In 1989 a woman fishing in Texas on a quiet stretch of the Colorado River snagged a body. Her “catch” was the corpse of Johnny Jenkins, shot in the head. His death was as dramatic as the rare book dealer’s life, which read, as the Austin American-Statesman declared, “like a bestseller.”
In 1975 Jenkins had staged the largest rare book coup of the twentieth century—the purchase, for more than two million dollars, of the legendary Eberstadt inventory of rare Americana, a feat noted in the New York Times and the Wall Street Journal. His undercover work for the FBI, recovering rare books stolen by mafia figures, had also earned him headlines coast to coast, as had his exploits as “Austin Squatty,” playing high stakes poker in Las Vegas. But beneath such public triumphs lay darker secrets.
At the time of his death, Jenkins was about to be indicted by the ATF for the arson of his rare books, warehouse, and offices. Another investigation implicated Jenkins in forgeries of historical documents, including the Texas Declaration of Independence. Rumors of million-dollar gambling debts at mob-connected casinos circulated, along with the rumblings of irate mafia figures he’d fingered and eccentric Texas collectors he’d cheated. Had he been murdered? Or was his death a suicide, staged to look like a murder?
How Jenkins, a onetime president of the Antiquarian Booksellers Association of America, came to such an unseemly end is one of the mysteries Michael Vinson pursues in this spirited account of a tragic American life. Entrepreneur, con man, connoisseur, forger, and self-made hero, Jenkins was a Texan who knew how to bluff but not when to fold.
“Johnny Jenkins published his first book the day he graduated from high school. He engineered the largest rare book deal of the twentieth century, dabbled in movies, played championship poker, smoked Cuban cigars, and, on occasion, wore a full-length mink coat to complement his alligator cowboy boots. He also sold numerous forgeries of several of the rarest documents in Texas history and eventually brought his empire crashing down around him. Michael Vinson has told Johnny’s tragic story in amazing detail and with astonishing candor.”—Ron Tyler, former director of the Texas State Historical Association and author of Western Art, Western History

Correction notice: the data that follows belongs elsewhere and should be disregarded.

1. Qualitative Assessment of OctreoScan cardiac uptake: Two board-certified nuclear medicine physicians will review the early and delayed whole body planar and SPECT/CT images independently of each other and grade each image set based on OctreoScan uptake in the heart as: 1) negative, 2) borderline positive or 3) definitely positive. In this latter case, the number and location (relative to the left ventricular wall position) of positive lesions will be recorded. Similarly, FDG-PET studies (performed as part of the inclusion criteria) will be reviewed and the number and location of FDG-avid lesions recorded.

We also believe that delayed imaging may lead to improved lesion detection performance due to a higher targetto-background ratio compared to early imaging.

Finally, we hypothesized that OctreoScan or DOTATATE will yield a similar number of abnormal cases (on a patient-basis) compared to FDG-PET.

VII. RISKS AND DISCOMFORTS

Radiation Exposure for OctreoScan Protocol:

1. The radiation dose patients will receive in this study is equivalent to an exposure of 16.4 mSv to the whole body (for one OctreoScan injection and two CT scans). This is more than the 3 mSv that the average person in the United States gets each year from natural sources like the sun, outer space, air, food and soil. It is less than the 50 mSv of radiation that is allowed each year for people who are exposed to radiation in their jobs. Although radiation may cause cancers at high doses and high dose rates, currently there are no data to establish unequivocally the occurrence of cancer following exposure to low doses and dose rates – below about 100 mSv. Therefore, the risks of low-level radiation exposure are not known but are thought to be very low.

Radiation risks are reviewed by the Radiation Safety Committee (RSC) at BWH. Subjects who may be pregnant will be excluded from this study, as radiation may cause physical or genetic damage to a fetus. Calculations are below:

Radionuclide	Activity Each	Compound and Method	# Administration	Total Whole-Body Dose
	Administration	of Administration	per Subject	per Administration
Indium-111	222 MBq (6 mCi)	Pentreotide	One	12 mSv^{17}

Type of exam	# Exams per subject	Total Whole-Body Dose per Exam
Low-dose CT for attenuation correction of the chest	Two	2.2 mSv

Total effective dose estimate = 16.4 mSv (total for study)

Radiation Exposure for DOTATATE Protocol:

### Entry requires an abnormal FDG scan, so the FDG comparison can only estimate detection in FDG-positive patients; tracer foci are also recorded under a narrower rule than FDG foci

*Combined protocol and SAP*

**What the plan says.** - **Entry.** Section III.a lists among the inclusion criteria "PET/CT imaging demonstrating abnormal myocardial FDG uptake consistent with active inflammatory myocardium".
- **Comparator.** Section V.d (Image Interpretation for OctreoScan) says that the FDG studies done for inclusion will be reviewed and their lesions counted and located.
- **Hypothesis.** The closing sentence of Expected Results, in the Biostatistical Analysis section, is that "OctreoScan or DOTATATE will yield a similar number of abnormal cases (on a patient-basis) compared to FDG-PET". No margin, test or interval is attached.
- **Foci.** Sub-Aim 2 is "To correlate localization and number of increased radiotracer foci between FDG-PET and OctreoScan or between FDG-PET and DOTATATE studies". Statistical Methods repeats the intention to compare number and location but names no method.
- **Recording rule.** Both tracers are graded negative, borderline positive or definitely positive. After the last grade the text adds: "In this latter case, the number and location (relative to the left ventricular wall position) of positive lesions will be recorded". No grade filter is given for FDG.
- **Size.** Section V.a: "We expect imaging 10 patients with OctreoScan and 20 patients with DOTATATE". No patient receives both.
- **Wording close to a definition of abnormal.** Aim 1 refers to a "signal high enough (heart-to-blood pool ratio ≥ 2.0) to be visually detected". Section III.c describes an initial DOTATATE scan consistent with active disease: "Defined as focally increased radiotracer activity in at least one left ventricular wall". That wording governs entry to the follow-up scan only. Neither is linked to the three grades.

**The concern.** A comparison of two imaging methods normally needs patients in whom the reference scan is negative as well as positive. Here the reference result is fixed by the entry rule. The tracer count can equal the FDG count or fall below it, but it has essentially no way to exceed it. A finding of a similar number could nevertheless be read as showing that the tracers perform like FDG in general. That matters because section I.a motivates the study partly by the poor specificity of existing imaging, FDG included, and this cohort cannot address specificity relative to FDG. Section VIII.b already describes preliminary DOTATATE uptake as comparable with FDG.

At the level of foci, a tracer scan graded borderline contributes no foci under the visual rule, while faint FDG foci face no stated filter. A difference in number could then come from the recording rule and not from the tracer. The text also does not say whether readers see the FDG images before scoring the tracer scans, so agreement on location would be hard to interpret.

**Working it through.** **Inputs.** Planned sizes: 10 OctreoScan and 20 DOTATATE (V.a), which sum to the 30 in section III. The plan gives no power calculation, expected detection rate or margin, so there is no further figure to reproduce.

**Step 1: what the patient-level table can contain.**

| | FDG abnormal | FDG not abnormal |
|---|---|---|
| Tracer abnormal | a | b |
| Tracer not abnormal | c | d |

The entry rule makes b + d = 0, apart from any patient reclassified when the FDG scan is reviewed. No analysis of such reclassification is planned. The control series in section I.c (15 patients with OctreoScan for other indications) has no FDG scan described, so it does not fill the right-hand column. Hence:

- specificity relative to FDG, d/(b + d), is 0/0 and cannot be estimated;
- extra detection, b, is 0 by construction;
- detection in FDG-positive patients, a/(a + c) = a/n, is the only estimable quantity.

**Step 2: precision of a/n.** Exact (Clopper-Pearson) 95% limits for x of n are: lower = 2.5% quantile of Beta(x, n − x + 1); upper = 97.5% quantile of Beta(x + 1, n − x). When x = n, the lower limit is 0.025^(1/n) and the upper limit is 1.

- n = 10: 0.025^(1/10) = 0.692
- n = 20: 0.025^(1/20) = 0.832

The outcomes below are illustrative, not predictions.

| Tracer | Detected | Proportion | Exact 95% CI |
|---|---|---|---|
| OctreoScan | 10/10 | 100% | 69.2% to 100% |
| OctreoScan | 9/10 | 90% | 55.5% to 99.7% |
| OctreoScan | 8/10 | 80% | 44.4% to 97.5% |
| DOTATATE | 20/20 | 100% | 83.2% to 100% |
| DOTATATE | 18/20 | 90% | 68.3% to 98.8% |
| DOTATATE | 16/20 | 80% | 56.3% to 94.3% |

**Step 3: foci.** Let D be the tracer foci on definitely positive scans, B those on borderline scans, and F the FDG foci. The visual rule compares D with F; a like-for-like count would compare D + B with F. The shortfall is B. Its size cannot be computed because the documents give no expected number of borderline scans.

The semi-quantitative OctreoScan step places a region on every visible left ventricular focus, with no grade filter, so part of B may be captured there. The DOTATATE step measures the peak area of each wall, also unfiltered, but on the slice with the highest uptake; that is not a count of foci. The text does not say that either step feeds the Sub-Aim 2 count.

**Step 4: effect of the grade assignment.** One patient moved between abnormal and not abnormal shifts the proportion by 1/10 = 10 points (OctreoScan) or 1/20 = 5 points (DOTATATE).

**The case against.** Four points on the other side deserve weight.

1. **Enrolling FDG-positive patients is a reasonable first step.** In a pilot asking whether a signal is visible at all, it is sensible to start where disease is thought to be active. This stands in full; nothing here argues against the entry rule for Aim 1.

“Mike Vinson is not bluffing. He has ably flopped on the table all the cards of reading enjoyment in this exhaustively researched biography of a complex bookman, whose addiction to gambling motivated famous Texas Hold ’em player, Amarillo Slim, to christen him Austin Squatty. Vinson skillfully reveals the full house of Johnny’s character, genius, duplicity, charm, exaggeration, bluff, chicanery, and even courage, demonstrating that in all his activities, Johnny was a master of self-promotion. Brilliant, entertaining, and troubling, this book will keep you engaged from first page to last, so when you reach the showdown, there will be no doubt you are holding a literary royal flush.”—J. P. Bryan, lifetime board member of the Texas State Historical Association and founder of the Bryan Museum
“Johnny Jenkins broke the rules and never got caught. Michael Vinson tracks his life and crimes with the zeal of a Texas Ranger, producing a lively account of a renegade bookseller and a wild period that might otherwise have been forgotten.”—David Streitfeld, Pulitzer Prize–winning reporter for the New York Times